Step 3 - The Beautiful, Glorious Toppings

How many ways can you make an Italian "little toast"? The only limit is your imagination (and what you have available in your pantry). Let's begin with the well-known savory little bite we call bruschetta, which, by tradition, holds diced chopped tomatoes and fresh basil.

Basic Bruschetta

  1. Slice and toast the bread as explained in Steps 1 and 2 above.

1 1/2 pounds ripe Roma tomatoes
Romas are meatier; fewer seeds
2 teaspoons minced garlic
Provides a bite, a bit of heat
1 tablespoon good quality olive oil
Dressing for your "salad"
1 teaspoon balsamic vinegar
sweet and tangy
6 basil leaves, thinly sliced
herby bright flavor
1/2 teaspoon salt
brings out the sweetness of the tomatoes
1/4 teaspoon black pepper
the bite of heat rounds out the flavors
  1. Slice the tomatoes vertically into quarters. Remove the seeds (with the tip of a spoon or your fingertips) then roughly chop the tomatoes into small dice.
  2. Mix diced tomatoes with remaining ingredients. Don't top the toasts with tomato mixture until ready to eat (these quickly get soggy, and you want the toast to be crisp/crunchy).

Now that you know the basic recipe, I'm going to share some flavor combinations with you.

Recipes/Suggestions in this Article:

  • Basic Tomato/Basil Bruschetta
  • Cranberry/Bacon Jam Crostini
  • Shrimp/Avocado Crostini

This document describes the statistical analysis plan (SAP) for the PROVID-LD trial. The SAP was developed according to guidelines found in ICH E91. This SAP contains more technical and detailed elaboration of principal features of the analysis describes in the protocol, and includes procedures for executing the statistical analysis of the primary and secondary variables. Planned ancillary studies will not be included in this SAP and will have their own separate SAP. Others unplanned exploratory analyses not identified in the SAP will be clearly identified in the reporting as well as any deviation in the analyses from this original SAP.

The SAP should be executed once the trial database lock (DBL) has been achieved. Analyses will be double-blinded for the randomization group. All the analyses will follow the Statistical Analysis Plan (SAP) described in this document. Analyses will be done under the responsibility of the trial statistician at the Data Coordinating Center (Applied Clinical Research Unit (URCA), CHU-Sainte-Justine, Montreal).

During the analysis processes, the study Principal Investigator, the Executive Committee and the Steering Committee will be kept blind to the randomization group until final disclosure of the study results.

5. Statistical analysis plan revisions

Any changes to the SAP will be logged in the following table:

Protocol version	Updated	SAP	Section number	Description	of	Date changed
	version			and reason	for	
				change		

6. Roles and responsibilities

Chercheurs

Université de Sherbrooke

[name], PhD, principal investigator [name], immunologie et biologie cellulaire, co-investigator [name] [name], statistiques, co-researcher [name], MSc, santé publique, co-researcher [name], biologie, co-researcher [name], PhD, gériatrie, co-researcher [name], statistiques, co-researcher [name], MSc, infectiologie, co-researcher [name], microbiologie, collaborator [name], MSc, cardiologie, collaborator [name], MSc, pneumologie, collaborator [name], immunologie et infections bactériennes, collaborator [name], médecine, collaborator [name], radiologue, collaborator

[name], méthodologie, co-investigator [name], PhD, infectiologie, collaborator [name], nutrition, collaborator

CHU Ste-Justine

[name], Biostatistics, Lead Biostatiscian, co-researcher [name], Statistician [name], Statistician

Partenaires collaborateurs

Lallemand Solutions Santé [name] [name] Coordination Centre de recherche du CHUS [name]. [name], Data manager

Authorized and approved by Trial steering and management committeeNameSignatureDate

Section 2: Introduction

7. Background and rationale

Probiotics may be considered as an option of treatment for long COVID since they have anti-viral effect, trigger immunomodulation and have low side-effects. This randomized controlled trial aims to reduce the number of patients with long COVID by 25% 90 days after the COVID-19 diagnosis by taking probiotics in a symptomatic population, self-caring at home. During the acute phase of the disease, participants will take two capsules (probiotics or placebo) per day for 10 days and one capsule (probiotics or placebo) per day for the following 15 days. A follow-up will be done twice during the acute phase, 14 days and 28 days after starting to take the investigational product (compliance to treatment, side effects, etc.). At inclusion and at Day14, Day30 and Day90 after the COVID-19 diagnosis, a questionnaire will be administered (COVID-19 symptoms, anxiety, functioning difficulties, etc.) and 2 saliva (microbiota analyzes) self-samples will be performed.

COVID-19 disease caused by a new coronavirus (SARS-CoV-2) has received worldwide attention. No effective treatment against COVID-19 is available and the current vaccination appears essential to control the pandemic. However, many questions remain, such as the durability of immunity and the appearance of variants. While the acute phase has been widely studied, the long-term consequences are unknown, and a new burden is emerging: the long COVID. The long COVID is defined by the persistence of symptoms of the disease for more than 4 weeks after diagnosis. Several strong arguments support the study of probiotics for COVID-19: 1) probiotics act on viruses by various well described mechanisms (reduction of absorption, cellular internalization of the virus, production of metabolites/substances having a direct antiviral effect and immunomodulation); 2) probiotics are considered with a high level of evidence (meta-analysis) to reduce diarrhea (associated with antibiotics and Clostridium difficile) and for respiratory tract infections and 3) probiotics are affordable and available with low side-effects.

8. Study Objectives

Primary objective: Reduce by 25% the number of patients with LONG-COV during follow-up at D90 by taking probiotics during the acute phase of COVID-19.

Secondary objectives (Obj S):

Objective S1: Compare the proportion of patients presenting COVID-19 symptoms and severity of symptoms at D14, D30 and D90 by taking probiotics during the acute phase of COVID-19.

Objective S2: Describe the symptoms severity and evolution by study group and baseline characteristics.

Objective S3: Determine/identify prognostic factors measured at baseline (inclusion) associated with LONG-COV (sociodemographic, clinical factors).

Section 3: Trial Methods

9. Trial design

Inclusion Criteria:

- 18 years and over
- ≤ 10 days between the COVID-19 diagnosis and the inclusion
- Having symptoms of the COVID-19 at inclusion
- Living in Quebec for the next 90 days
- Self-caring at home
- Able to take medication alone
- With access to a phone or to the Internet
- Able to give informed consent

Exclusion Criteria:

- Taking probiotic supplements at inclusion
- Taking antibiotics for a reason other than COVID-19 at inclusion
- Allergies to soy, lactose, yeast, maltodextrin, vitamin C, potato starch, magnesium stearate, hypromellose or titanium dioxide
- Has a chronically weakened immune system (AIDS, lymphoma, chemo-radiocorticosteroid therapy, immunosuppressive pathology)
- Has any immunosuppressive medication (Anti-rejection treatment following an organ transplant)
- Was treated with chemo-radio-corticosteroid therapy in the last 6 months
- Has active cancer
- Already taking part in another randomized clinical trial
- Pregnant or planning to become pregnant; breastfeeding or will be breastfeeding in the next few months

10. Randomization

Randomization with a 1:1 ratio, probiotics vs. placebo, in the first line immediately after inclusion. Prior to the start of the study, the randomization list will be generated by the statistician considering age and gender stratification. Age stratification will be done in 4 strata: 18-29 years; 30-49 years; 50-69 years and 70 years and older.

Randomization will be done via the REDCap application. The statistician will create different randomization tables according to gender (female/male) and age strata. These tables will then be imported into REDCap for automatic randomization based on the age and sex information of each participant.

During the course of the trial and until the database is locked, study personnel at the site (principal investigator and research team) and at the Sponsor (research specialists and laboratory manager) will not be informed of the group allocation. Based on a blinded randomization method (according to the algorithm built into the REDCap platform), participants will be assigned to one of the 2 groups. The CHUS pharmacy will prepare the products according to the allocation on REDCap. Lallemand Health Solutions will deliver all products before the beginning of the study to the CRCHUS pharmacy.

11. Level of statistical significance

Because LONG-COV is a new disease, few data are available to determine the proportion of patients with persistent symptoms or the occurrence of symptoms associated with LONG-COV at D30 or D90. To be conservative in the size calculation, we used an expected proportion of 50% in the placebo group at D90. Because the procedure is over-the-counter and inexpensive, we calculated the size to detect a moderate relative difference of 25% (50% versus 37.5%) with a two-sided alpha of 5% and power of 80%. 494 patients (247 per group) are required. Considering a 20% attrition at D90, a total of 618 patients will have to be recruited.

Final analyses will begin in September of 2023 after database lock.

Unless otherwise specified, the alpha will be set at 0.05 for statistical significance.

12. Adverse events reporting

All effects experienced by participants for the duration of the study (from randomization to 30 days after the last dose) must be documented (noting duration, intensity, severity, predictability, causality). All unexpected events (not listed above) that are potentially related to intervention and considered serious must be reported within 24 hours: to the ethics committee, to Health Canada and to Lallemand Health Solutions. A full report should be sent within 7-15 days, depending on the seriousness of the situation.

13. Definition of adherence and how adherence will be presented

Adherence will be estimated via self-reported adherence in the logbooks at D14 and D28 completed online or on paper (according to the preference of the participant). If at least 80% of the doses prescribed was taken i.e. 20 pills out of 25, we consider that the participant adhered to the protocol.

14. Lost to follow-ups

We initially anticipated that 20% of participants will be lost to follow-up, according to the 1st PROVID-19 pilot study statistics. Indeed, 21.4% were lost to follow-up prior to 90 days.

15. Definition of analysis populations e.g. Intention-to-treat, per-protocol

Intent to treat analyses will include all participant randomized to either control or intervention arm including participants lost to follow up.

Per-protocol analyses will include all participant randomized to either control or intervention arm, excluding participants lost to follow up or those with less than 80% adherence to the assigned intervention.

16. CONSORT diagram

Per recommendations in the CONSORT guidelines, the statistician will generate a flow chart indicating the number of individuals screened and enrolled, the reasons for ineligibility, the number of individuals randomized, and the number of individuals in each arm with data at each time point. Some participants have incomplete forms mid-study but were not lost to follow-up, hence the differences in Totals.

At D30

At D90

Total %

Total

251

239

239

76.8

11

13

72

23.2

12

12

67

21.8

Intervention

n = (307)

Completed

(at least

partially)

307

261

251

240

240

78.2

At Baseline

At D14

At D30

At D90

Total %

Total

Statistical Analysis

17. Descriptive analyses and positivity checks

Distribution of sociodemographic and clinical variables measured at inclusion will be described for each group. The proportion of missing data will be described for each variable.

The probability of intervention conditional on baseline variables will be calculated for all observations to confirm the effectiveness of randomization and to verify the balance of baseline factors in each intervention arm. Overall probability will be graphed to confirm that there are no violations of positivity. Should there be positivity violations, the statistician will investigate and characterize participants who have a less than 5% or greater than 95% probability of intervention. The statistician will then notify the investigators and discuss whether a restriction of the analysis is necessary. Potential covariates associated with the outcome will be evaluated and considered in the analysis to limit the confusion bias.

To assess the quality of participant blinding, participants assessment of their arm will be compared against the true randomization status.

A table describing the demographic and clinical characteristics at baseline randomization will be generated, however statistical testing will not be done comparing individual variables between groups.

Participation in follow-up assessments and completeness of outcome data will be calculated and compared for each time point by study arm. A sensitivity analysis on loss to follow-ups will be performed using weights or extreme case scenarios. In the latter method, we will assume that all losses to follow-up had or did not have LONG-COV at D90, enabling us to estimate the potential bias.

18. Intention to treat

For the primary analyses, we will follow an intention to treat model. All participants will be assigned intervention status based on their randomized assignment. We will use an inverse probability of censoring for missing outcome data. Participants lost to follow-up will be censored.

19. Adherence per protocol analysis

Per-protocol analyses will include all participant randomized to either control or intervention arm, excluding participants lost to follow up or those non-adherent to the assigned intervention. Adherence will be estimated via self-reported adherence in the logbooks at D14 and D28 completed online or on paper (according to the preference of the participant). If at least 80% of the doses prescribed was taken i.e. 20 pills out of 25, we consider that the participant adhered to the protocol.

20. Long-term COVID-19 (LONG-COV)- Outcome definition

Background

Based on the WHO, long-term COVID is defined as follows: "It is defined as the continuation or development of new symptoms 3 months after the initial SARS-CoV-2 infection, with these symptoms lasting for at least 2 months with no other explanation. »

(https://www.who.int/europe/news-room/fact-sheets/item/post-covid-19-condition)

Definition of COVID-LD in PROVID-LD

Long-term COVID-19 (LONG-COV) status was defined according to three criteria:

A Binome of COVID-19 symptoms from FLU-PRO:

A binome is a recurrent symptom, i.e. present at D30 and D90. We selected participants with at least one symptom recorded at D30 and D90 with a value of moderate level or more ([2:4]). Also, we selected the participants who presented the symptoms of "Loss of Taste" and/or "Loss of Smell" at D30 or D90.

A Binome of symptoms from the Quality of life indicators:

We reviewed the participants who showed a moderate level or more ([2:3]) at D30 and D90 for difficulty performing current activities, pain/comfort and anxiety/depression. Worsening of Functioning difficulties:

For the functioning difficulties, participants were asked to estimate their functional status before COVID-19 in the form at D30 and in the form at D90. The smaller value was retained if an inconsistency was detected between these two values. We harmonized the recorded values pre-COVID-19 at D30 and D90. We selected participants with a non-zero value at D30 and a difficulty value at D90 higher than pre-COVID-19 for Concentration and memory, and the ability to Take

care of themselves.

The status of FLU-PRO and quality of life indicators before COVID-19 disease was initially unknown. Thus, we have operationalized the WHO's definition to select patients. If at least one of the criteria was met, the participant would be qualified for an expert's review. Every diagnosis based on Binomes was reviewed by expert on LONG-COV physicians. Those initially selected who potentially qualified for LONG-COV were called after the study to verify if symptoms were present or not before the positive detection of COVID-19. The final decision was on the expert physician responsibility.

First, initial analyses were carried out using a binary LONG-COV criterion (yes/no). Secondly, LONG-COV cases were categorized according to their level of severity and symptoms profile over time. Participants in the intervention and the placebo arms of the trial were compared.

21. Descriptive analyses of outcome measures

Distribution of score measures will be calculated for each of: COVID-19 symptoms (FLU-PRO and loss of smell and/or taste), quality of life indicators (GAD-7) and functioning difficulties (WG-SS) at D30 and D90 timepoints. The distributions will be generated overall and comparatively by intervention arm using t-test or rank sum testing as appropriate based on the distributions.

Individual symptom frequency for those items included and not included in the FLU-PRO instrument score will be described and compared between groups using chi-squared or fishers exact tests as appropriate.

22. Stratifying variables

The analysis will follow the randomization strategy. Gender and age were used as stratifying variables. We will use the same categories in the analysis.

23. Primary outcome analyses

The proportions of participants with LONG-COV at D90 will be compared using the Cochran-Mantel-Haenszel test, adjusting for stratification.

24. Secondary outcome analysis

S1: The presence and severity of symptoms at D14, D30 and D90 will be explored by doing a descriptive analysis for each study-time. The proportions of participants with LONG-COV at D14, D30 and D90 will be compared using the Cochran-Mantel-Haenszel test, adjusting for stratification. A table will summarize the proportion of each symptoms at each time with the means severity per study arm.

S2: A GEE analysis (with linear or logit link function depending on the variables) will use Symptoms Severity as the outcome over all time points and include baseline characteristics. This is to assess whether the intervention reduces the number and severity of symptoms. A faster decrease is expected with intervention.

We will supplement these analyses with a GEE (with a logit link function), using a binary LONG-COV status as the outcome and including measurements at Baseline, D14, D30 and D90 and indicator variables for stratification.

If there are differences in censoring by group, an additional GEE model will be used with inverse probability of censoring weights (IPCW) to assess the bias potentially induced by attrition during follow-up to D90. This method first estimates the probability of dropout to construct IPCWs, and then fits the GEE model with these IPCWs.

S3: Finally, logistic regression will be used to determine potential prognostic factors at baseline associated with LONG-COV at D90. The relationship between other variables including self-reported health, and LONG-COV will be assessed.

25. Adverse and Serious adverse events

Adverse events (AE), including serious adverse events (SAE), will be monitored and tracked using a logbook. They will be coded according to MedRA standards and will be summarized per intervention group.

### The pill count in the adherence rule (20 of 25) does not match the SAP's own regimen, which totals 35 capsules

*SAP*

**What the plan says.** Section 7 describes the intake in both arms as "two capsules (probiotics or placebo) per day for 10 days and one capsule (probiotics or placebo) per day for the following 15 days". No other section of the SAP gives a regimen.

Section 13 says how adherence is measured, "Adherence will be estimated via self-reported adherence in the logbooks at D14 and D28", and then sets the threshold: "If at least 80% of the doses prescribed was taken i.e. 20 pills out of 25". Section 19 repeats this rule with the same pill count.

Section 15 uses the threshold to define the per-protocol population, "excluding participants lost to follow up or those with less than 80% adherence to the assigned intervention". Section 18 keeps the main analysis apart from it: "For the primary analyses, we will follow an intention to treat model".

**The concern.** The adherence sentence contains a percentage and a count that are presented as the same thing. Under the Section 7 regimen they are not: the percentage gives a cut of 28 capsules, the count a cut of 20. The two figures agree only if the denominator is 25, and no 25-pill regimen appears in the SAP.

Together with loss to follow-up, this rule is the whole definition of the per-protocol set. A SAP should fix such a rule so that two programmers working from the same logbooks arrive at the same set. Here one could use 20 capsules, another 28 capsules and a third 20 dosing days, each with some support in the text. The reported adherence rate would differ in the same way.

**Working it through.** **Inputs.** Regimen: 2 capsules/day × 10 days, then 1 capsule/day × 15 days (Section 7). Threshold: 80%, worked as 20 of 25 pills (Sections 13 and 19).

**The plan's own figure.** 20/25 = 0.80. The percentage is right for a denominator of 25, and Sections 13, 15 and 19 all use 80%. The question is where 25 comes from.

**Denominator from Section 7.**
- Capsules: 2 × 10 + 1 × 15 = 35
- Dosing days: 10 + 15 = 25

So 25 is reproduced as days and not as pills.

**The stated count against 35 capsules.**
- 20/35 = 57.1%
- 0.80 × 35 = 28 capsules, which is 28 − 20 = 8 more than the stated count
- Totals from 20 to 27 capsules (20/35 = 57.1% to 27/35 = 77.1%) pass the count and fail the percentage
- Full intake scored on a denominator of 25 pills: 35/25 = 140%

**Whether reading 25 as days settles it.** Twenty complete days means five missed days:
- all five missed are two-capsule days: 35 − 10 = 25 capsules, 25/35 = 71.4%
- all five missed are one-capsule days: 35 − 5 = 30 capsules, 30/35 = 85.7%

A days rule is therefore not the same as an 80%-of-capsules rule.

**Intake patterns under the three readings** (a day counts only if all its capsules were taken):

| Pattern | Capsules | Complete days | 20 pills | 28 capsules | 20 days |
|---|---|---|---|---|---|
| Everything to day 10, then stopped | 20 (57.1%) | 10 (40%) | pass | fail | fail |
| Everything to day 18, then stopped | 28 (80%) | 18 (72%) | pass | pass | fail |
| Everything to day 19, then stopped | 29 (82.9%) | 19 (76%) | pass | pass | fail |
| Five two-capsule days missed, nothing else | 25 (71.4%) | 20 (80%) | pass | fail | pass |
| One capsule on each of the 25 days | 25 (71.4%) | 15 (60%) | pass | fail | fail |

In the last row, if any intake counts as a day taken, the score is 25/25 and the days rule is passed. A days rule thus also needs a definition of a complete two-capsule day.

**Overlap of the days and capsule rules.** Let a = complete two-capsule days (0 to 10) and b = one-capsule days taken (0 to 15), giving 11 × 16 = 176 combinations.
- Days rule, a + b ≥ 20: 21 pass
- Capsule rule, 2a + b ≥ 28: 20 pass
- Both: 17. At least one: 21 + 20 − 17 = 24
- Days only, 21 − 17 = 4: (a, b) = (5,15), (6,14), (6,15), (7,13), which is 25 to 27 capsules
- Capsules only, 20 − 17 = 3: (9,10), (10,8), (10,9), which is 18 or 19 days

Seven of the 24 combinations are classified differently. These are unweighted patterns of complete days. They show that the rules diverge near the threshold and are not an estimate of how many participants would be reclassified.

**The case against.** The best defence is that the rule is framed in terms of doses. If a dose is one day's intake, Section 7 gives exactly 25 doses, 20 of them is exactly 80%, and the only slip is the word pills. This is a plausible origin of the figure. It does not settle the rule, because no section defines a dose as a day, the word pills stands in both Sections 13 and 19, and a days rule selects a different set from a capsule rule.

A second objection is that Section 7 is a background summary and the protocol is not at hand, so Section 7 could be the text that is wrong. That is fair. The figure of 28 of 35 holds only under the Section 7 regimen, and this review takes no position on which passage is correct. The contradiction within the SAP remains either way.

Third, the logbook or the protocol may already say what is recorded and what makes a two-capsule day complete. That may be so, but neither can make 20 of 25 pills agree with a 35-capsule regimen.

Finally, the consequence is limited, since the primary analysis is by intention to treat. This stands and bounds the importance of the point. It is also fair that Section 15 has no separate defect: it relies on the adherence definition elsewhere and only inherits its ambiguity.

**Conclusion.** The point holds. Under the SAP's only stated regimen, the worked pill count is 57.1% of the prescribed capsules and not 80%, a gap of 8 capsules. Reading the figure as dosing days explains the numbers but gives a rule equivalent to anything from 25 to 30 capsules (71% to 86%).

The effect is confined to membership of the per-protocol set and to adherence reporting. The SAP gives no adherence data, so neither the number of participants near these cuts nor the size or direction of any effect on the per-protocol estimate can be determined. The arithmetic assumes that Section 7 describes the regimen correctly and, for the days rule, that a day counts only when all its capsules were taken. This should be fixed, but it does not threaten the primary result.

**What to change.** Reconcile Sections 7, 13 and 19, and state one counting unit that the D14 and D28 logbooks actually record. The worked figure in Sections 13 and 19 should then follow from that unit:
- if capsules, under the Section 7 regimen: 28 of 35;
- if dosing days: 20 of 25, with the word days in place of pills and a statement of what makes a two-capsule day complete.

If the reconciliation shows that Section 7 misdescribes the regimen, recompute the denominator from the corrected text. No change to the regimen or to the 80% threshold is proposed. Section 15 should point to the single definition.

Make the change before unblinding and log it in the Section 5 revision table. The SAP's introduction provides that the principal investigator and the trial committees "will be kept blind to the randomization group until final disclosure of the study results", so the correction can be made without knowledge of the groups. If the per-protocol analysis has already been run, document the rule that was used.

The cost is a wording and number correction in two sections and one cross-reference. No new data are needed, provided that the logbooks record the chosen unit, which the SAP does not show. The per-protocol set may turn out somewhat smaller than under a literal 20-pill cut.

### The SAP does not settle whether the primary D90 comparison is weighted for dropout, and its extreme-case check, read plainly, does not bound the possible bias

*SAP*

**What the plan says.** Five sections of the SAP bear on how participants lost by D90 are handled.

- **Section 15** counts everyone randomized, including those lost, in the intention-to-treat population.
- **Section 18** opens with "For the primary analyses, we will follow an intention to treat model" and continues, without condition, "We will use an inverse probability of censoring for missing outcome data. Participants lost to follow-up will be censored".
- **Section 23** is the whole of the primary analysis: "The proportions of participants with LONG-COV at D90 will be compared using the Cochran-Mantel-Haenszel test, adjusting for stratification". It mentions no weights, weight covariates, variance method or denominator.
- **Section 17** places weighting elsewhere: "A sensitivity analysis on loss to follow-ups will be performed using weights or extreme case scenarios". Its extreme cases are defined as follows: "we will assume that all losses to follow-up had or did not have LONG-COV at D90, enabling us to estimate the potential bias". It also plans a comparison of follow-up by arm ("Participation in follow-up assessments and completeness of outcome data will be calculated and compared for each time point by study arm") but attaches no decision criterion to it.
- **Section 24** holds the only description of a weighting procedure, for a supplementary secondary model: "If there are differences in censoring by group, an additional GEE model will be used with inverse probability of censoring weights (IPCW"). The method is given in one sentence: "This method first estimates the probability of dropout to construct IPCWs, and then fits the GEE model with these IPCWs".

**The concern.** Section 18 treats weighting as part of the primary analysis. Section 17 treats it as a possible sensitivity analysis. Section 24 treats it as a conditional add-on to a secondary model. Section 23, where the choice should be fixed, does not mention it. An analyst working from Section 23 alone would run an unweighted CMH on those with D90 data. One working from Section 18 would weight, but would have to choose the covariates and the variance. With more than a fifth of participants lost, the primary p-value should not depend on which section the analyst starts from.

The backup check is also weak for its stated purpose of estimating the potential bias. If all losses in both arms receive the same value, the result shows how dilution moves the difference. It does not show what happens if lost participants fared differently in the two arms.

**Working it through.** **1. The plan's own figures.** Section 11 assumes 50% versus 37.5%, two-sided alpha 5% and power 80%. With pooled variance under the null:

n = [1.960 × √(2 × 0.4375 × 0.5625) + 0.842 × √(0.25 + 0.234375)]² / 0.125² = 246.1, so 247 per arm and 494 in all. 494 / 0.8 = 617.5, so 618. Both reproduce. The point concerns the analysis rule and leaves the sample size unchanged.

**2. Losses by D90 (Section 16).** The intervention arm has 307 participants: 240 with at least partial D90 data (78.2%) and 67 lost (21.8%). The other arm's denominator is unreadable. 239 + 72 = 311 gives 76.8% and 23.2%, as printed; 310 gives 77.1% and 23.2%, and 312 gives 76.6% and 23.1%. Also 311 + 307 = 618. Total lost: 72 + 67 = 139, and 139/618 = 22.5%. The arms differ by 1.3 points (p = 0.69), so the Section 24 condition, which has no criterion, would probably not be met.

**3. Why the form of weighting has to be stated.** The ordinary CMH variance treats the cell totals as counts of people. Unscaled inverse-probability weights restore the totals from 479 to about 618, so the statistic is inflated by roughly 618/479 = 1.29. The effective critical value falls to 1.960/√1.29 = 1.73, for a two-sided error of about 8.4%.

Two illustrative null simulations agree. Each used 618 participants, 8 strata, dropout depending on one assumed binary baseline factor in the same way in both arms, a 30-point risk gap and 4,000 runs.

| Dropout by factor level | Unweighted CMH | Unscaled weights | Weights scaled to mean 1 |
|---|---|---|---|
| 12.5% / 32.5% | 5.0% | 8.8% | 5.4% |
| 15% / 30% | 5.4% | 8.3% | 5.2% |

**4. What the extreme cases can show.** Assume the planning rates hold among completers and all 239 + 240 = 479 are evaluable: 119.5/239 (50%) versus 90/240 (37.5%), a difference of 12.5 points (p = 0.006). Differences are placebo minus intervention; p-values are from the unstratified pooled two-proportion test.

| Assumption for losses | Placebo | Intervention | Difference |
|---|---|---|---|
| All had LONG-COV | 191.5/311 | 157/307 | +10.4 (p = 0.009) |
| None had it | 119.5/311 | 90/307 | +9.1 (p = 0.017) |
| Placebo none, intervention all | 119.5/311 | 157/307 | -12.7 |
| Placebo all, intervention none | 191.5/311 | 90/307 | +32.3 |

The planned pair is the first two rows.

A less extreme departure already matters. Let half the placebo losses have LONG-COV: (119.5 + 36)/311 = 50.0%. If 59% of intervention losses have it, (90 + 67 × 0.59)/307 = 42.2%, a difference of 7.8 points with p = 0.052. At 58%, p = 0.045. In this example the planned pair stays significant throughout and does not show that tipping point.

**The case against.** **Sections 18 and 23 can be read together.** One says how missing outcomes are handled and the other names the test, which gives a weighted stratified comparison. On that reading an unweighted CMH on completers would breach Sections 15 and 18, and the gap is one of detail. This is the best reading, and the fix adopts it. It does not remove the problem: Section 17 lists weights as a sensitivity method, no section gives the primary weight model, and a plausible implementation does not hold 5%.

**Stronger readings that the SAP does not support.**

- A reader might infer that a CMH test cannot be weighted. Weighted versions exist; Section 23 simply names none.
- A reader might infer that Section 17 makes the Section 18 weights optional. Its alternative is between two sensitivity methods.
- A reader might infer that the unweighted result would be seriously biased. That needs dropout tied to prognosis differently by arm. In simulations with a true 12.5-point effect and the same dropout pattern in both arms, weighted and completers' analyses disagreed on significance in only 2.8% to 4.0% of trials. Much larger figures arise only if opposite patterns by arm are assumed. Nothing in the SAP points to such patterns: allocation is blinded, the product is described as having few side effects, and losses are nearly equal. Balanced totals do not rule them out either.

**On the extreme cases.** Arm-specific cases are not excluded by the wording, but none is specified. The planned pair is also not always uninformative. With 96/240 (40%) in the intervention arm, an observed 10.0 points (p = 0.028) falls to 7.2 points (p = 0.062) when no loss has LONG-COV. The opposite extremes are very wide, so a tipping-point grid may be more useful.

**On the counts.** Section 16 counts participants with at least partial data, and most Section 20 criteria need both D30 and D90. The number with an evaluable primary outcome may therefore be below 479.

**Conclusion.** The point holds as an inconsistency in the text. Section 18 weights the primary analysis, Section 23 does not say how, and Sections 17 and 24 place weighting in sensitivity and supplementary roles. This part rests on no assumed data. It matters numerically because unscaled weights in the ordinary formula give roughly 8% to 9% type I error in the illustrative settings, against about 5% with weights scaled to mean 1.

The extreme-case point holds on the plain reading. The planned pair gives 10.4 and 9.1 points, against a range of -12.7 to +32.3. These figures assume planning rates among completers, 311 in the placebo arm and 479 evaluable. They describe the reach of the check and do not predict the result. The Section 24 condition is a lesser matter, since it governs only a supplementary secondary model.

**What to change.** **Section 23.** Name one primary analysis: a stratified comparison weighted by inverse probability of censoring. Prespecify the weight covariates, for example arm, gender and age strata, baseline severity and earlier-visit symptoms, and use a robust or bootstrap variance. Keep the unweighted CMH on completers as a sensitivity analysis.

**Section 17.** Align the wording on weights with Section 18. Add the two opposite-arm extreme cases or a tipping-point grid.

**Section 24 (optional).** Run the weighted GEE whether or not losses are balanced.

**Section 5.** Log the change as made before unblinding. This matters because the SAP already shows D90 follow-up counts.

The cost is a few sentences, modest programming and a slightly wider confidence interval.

• Smoked Salmon/Marscapone Crostini
  • Italian Meatball Crostini
  • Apricot/Goat CheeseCrostini
  • Whipped Feta/Olive Tappendade Crostini
  • Mushroom Pesto Crostini
  • Apple and Honey Crostini
  • Chocolate Hazelnut Spread and Strawberry Crostini
  • Sweet Cherries with Ricotta Crostini

Meaty/Cheesy Crostini

Cranberry-Bacon Jam crostini
Cranberry-Bacon Jam crostini | Source

Cranberry Bacon Jam Crostini

Marion is the "chief cook, bottle washer, recipe developer, photographer, writer, social media crazy person, and founder of Life Tastes Good". And she also created this savory bite of cheese, smoky bacon and tart/tangy cranberries.

And here are some more great flavor combinations:

1st Layer
Middle Layer
mashed avocado with a pinch of salt and 1/2 teaspoon lime juice
shrimp, cleaned, shelled, and cooked
dash of smoked paprika
Smoked Salmon/Mascarpone
mascarpone cheese with chopped chives
smoked salmon (sliced very thinly)
fresh dill sprigs and rinsed drained capers
Italian Meatball
marinara sauce
pre-cooked frozen meatballs warmed according to package instructions and sliced in half